The 5 Interview Questions You Should Be Asking
As an employer attempting to fill an open position, you have limited time with each candidate before deciding if they are the right person for the job; as a result, it is important that you ask questions that glean the most information in the short time that you have with each candidate. The following five interview questions (or a version of them) should be asked of each candidate to give you insight into how well they would acclimate to your company and the position you are hiring for.
- Tell me about yourself.
While this is more of a request than a question, opening the interview by asking the candidate to tell you about themselves gives them the opportunity to impress you while breaking the ice. Not only should they demonstrate their preparedness for the interview with a well-crafted response (qualified candidates will know to expect this opening interview tactic), but they should also impress you with their ability to incorporate their qualifications and desire to work for your company conversationally in their response.
- What do you know about this company?
By asking what the candidate knows about your company, you are able to gauge their interest level in the position. If they shrug and give a basic response, it is safe to assume that they did not follow due diligence before the interview and research the company, and are not truly dedicated to getting this job. A candidate who is dedicated to getting the job will be able to tell you about the company from its mission statement and culture to what it produces or services it offers. In addition to gauging their interest level, this is a good opportunity for you to find out what they know so that you don’t spend valuable interview time reiterating what they already know about your company.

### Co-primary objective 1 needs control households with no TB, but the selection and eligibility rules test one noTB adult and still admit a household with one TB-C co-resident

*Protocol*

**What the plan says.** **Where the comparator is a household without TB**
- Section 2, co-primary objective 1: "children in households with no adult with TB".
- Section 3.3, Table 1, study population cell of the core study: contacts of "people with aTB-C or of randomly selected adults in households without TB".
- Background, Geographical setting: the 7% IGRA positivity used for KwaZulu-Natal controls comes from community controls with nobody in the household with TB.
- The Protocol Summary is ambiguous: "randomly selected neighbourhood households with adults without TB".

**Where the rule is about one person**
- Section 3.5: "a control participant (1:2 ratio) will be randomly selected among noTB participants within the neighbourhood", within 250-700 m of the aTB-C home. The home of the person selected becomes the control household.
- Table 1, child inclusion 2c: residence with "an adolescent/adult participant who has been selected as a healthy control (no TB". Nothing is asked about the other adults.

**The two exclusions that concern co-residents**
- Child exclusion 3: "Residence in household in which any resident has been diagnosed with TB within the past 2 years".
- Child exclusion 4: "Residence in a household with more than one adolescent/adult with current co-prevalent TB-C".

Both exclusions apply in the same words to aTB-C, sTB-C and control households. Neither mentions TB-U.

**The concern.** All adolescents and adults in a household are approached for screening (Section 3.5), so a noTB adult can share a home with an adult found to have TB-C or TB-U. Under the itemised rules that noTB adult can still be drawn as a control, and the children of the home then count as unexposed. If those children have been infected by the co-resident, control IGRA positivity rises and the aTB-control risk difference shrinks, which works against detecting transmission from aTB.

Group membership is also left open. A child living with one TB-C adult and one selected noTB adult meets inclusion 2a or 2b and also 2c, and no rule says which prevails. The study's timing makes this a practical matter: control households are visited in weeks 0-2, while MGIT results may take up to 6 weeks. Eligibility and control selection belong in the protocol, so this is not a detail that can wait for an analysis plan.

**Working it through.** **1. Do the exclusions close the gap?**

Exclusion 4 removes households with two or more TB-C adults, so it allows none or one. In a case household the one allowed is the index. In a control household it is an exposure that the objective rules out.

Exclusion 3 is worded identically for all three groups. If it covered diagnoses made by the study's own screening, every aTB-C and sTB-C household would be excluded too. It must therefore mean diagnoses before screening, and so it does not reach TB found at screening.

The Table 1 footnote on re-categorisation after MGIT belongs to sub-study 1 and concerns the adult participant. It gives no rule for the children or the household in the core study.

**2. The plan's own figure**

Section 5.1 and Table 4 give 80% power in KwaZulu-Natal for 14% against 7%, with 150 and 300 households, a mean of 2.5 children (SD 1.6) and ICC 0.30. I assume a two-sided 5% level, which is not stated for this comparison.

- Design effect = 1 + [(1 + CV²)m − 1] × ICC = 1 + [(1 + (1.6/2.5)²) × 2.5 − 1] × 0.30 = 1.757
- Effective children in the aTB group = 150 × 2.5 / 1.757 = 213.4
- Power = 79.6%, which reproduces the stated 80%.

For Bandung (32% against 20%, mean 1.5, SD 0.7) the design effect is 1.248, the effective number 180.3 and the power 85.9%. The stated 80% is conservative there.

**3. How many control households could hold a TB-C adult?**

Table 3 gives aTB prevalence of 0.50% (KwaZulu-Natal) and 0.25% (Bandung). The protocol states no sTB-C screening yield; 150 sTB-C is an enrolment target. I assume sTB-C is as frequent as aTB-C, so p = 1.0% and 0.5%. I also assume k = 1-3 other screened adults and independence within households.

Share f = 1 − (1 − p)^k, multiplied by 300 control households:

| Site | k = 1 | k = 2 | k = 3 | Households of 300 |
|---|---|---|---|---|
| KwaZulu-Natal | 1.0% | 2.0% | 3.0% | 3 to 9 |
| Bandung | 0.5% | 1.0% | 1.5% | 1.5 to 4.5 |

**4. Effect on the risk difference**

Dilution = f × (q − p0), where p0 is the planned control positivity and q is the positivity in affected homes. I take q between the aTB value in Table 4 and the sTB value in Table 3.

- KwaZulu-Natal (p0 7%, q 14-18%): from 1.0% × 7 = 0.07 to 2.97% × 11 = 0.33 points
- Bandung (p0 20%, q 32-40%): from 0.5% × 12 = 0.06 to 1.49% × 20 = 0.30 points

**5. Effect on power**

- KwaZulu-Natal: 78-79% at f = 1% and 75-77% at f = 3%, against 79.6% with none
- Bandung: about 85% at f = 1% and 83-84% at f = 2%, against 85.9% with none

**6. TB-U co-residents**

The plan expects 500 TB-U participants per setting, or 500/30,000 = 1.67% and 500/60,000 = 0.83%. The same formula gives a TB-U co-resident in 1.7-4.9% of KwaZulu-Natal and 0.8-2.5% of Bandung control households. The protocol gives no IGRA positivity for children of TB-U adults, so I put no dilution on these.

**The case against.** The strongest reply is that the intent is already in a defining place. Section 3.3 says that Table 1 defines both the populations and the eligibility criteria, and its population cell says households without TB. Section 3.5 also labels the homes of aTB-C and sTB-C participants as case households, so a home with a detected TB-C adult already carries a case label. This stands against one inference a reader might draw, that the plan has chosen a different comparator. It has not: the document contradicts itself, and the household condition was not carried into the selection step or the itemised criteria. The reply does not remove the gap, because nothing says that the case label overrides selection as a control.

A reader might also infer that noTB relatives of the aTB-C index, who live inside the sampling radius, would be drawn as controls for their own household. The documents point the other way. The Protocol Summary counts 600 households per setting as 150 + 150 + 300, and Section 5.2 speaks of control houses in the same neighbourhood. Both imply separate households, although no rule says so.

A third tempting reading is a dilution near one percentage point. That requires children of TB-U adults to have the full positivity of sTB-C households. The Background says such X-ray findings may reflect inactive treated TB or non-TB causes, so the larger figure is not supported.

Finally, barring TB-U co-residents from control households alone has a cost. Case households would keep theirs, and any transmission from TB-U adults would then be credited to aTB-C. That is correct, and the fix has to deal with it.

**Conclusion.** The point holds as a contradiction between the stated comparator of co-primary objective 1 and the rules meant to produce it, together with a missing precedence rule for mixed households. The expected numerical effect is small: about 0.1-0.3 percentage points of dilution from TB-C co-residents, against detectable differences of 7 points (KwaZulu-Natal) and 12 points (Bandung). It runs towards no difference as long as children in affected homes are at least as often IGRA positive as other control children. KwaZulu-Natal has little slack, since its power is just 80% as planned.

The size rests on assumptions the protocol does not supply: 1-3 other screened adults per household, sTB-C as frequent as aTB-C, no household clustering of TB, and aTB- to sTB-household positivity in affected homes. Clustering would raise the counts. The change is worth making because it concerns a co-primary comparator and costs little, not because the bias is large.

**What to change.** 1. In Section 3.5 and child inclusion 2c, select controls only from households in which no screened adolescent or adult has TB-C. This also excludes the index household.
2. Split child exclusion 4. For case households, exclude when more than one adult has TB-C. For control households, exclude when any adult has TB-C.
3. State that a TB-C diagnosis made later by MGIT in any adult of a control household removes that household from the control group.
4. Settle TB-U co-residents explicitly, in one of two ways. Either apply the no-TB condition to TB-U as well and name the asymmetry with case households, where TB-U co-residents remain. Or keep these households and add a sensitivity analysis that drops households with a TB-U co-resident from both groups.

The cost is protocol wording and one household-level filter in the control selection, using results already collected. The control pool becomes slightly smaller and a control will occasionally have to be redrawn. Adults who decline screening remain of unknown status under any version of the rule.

- What drew you to this company?
Use this question to find out what it was about your company that caught their attention. Did they randomly find your job positing online, or did the candidate actively seek out employment with your company or industry? Although there isn’t a right or wrong answer to this question, their response can give you some insight into their dedication to getting a job in your company and if, based on their research, they believe that they would fit in with the culture there. The candidate that you end up hiring should have a genuine interest in your company and this interest can be assessed by why they decided to apply and pursue a position in your company.
- How would working for this company help you to reach your goals?
This question is a good substitute for the typical interview question that we have all heard, “where do you see yourself in five years”. Although it is important to understand where the candidate sees their career heading, by asking how working for your company would help them to reach their goals instead, you will learn what their goals are as well as if they view your company as an important way to reach those goals. Even without a timeline, a good candidate will be able to tell you about their career plan and the approximate length of time it will take for them to accomplish their goals (which will give you an idea of how ambitious they are in their career).
- Do you have any questions for me?
This is a great way to end an interview because it can help you easily weed out candidates who aren’t interested in the position. If the candidate truly wants the position, they will come prepared with questions for you. These questions will reflect their interest level and if they actually researched your company based on how generic the questions are. Simply put, a good candidate will come with questions for you that turn the end of their interview into them interviewing you and your company.
Although there are questions that are specific to your company and the position you are hiring for that you will need to ask during an interview, these five questions should be asked during every interview to quickly determine if the candidate will be moving forward in the selection process.